'It is extremely doubtful that litigation can resolve this conflict. . .'

can constitutionally advise municipal and county officials of the meaning of the local governmental provisions of the State constitution, as well as pending or enacted State legislation related to such constitutional provisions, but such departmental counsel cannot constitutionally advise his own department head or the Governor or other executive officers or agencies in respect to the same matters. Perhaps there is a profound logical basis for this distinction: if there is, it has not been convin cingly revealed in either the judicial decisions or the constitutional history relating to the creation and designation of the powers of the Office of the Attorney General.

The fact is that neither the judicial precedents nor the constitutional history support the categorical positions of the Governor or the Attorney General.

No explicit Court decision
No Illinois Supreme Court decision has explicitly denied or affirmed the Governor's constitutional authority to employ house counsel in an advisory capacity.

A decision that the Secretary of State cannot employ lawyers to render ad visory opinions to State officers under a given law, as precedent, is limited to that factual and legal issue. Decisions which define the Attorney General's powers in all inclusive generalized terms, e.g., Fergus v. Russell, make no comment on the Governor's power to employ lawyers to draft legislation or executive orders, or interpret laws or pending legislation and advise him of their legal and constitutional implications. Bakalis should set to rest any notions that the Russell and Stein for mulations are sacrosanct and definitive constitutional doctrines which make the Attorney General the "sole advisor of the executive officers" empowered "to conduct the law business of the State, both in and out of the courts." At the same time no legal precedent affirms or denies the right of the Governor to send his own lawyers into court, or to refuse the Attorney General access to the legal files of the State, in disregard of the Attorney General's constitutional and commonlaw powers.

Litigation is not a simple solution
Despite the challenges and counter challenges by both parties to take the issue to the Court, it is not likely that the dispute can be so simply resolved. The Courts do not consider abstract or hypothetical issues; they normally require a concrete and definable controversy. The real issues are many and complex. The terms "legal services" or "law business" or "legal advice" comprehend an indeterminate number of variables.

The threshold question is whether extended litigation would serve the public interest. At best, the result would be a piecemeal resolution of the controversy which, in the light of prior experience, will create its own ambiguities. The underlying asumption that a lawsuit, or two or three, will settle the matter for good is fallacious. As a matter of policy it is even more questionable whether every exercise of authority requiring a lawyer's skill should be made the subject of a judicial controversy.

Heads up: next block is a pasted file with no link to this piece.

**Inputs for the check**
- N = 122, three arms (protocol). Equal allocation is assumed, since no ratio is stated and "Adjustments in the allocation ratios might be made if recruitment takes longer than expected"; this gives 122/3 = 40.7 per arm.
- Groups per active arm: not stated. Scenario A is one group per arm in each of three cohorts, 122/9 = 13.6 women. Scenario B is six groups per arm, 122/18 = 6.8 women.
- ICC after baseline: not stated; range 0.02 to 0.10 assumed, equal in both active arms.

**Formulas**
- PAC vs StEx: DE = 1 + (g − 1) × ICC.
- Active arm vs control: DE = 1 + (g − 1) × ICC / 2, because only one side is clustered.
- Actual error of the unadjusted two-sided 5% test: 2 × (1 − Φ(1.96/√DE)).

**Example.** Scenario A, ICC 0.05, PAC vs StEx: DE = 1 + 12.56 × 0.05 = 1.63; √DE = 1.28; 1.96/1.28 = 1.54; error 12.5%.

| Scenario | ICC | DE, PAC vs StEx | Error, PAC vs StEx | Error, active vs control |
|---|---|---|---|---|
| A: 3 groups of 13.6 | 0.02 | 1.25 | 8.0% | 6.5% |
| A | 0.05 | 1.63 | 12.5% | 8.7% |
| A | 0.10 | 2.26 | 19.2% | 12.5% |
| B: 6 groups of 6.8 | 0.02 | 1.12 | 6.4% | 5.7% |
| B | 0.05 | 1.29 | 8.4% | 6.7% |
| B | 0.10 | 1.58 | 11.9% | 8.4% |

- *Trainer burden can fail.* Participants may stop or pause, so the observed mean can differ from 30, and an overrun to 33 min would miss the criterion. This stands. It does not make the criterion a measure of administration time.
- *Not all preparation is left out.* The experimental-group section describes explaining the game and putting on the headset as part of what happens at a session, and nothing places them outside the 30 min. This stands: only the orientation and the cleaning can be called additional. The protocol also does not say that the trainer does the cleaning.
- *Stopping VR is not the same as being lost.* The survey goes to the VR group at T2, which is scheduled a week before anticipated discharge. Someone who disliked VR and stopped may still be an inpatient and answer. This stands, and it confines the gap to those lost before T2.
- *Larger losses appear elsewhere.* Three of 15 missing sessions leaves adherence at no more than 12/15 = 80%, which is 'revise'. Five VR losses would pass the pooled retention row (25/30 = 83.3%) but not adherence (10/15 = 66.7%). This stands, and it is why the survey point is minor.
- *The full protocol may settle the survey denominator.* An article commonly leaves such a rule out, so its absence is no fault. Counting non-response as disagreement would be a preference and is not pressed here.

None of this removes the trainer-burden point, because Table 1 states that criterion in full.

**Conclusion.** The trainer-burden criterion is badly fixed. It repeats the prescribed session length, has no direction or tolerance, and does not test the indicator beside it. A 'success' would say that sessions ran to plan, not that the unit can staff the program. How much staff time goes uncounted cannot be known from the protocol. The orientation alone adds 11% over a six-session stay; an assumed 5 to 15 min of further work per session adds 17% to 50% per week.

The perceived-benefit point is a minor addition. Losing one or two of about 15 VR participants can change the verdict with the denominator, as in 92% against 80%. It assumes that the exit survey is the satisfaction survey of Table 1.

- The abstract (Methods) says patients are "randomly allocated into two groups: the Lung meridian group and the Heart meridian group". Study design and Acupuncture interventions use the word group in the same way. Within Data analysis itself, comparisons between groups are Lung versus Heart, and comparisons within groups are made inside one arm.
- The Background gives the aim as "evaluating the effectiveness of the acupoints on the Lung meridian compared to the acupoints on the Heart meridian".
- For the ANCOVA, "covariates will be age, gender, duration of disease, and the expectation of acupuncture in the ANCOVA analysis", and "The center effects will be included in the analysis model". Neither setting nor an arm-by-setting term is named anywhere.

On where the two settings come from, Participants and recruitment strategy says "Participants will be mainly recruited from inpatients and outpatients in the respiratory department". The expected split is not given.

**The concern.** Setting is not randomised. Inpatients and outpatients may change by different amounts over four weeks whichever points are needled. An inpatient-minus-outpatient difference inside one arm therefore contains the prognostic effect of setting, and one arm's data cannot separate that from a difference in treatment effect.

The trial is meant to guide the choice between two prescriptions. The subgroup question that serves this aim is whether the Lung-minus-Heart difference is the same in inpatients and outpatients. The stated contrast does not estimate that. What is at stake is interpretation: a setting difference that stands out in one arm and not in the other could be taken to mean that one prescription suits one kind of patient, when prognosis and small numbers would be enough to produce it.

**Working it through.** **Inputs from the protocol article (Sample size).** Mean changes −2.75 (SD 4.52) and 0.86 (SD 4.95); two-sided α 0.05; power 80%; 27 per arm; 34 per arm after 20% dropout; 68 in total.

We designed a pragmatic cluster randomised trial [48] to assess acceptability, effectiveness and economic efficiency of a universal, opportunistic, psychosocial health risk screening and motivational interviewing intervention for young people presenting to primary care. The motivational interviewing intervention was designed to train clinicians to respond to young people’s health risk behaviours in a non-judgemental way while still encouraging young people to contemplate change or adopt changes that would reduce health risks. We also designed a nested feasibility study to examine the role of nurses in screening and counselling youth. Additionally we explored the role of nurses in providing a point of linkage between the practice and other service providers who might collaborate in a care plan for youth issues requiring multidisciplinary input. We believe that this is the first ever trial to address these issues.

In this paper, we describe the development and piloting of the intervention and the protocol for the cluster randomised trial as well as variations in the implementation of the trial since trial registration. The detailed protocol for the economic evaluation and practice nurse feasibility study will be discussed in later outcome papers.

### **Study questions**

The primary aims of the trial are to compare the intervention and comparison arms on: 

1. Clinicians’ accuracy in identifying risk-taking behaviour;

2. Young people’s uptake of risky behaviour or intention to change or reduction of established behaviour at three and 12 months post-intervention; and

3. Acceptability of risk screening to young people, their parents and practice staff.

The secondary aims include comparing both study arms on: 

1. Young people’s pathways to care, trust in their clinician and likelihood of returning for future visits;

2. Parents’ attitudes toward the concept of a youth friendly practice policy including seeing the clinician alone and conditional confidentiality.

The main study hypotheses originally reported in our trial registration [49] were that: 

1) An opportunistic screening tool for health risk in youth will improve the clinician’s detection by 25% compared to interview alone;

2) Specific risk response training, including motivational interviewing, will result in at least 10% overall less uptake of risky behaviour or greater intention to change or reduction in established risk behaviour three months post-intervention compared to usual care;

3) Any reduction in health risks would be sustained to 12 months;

In the State's long history, conflicts between the Attorney General and the Governor respecting the former's constitutional authority have been exceedingly rare, even when as now each is of different political persuasion. No prior conflict has had the dimensions of the present one. Notwithstanding, there is little reason why the present confrontation cannot be resolved by administrative accommodation and agree ment within the broad constitutional standards which reflect the legitimate areas of automony applicable to each office. Such has been the history in the past, and the public interest, despite assertions to the contrary now advanced by the Attorney General, has not suffered seriously or even unduly by this approach.

Arrangements for EPA
In the vital environmental protection area, perhaps the principal focal point of the current dispute, after an initial period of sparring between the Environmental Protection Agency and At torney General Scott concerning the respective roles of house counsel and assistant attorney general, a series of informal and formal arrangements were entered into between Attorney General Scott and the EPA, first with Gov. Richard B. Ogilvie and later with Gov. Walker. If further accommodation is desirable to give the Attorney General a greater role in the functions now performed by house counsel, it should be worked out by mutual consent of the parties.

The conflict in respect to other executive departments and agencies can not, with perhaps few exceptions, be as complex and controversial as in environmental protection. Resolution by administrative agreement is well within the realm of possibility given the good will and the desire of the contending parties to solve their differences. Infact, other constitutional executive of ficers, e.g.. Secretary of State, Comptroller, State Treasurer, employ house counsel and other lawyers in ways not significantly different than those in the Governor's office and in agencies under his jurisdiction, with no apparent serious objection or concern by At torneys General, past or present.

It is extremely doubtful that litigation can resolve this conflict between the Governor and the Attorney General. It is more likely that government and the public interest would suffer by long and frequently inconclusive constitutional interpretations by the courts. Administrative accommodation appears to be a better solution.

Illinois Issues/January 1975/11

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